One hundred years ago today, President Woodrow Wilson signed into law the National Park Service Organization Act, creating the National Park Service and charging it with the responsibility of protecting and preserving some of the most beautiful natural spaces across our country, as well as some of our greatest national monuments.
Today, the National Park Service oversees more than 400 sites nationwide – from the Statue of Liberty, to the Grand Canyon, to Gettysburg National Military Park just over the border in Pennsylvania and even Delaware’s very own First State National Historical Park.
Two years ago, after more than a decade of work by countless Delawareans, the First State became the last state in our union to get a national park. I am incredibly proud of the work we did to ensure Delaware could tell its unique story. Not only does our national park highlight Delaware’s history and bring tourists to our state, but it also allowed us to celebrate the National Park Service’s Centennial right here in the First State! But our work is far from over. We now need to make sure our park gets the attention and visitors it deserves. That is why yesterday, to wish the National Park Service a happy birthday and show off our park, I joined Department of the Interior Deputy Secretary Mike Connor in visiting a few of the sites and discussing the needs of our park as a whole.
First, we visited Fort Christina just outside of Wilmington along the banks of the Christina River. It was here, over 375 years ago, that the first Swedish and Finnish American settlers, aboard the Kalmar Nyckel and the Fogel Grip, landed and settled the first American Swedish colony, New Sweden. Fort Christina was quickly built and named for the Queen of Sweden at the time. The wharf of rocks that was the site of the first landing remains, and some believe that archeological digs at the site could uncover a great deal about the history of that place. After, I walked just down the street to see Old Swedes Church, the oldest church in America that is still used for worship.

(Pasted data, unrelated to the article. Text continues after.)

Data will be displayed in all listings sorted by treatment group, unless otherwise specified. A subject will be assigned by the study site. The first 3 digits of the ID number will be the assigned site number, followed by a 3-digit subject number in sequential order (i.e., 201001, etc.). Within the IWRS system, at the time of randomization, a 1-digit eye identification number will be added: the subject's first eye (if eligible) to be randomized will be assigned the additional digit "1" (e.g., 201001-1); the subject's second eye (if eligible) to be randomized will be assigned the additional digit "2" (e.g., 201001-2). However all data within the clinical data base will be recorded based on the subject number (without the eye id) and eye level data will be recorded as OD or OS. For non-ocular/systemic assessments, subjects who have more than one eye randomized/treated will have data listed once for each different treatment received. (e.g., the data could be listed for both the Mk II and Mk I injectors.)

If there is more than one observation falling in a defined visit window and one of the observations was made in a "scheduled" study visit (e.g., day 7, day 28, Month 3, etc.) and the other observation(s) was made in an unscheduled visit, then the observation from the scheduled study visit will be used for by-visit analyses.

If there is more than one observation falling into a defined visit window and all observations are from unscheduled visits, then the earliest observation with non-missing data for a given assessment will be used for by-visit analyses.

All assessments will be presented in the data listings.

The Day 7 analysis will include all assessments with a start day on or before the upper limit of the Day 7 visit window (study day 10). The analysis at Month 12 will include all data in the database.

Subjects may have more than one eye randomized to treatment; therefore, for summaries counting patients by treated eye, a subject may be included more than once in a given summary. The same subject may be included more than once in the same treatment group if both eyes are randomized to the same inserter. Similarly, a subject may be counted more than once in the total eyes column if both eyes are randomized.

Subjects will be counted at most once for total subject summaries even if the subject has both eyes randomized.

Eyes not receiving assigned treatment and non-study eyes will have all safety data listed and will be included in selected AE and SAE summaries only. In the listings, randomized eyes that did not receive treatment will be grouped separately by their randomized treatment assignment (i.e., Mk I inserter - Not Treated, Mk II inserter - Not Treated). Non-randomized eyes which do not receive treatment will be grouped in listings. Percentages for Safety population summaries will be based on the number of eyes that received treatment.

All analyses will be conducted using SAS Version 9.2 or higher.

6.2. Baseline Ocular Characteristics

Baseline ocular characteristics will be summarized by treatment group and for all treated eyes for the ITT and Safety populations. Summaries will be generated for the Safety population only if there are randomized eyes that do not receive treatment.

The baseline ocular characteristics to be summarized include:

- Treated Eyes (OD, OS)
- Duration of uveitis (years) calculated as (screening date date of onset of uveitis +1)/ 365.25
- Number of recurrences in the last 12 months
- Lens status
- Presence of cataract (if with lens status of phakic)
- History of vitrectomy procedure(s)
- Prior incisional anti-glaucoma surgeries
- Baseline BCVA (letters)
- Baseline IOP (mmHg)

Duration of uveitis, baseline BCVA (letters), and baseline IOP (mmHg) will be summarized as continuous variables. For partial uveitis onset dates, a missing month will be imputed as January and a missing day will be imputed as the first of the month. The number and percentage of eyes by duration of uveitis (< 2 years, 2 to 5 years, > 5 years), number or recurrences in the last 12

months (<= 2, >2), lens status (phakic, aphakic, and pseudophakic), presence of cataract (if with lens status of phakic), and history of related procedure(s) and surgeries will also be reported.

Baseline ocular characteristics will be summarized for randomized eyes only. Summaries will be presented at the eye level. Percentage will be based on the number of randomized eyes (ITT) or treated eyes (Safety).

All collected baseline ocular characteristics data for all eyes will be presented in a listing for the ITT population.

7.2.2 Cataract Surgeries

We then traveled to New Castle to see the Old New Castle Courthouse, the Old New Castle Green and the Old Sheriff's House – three spaces that played a huge role in Delaware’s and our nation’s history. The Old New Castle Courthouse was built in 1732 and served as the meeting place for the state’s colonial assembly for more than 40 years. It was there, on June 15, 1776, that the Delaware Assembly voted to separate from England and from Pennsylvania, creating the “Delaware State.” Court is still held occasionally at the courthouse, making it the oldest continuously used chamber of justice in the United States. The cupola of the Courthouse also serves as the center of the “12-mile arc,” which established the original border between Pennsylvania and Delaware. Next week, I’ll travel to the Ryves Holt House in Lewes, our southernmost site in our park, to celebrate the Centennial.
As the last state to get a national park, we know not to take these spaces for granted. Countless Delawareans have worked to preserve these historic sites for hundreds of years, and it will take more work in the years to come to ensure that the First State National Historical Park, and all of our national parks and monuments, are protected and preserved for our children and grandchildren to enjoy for years to come.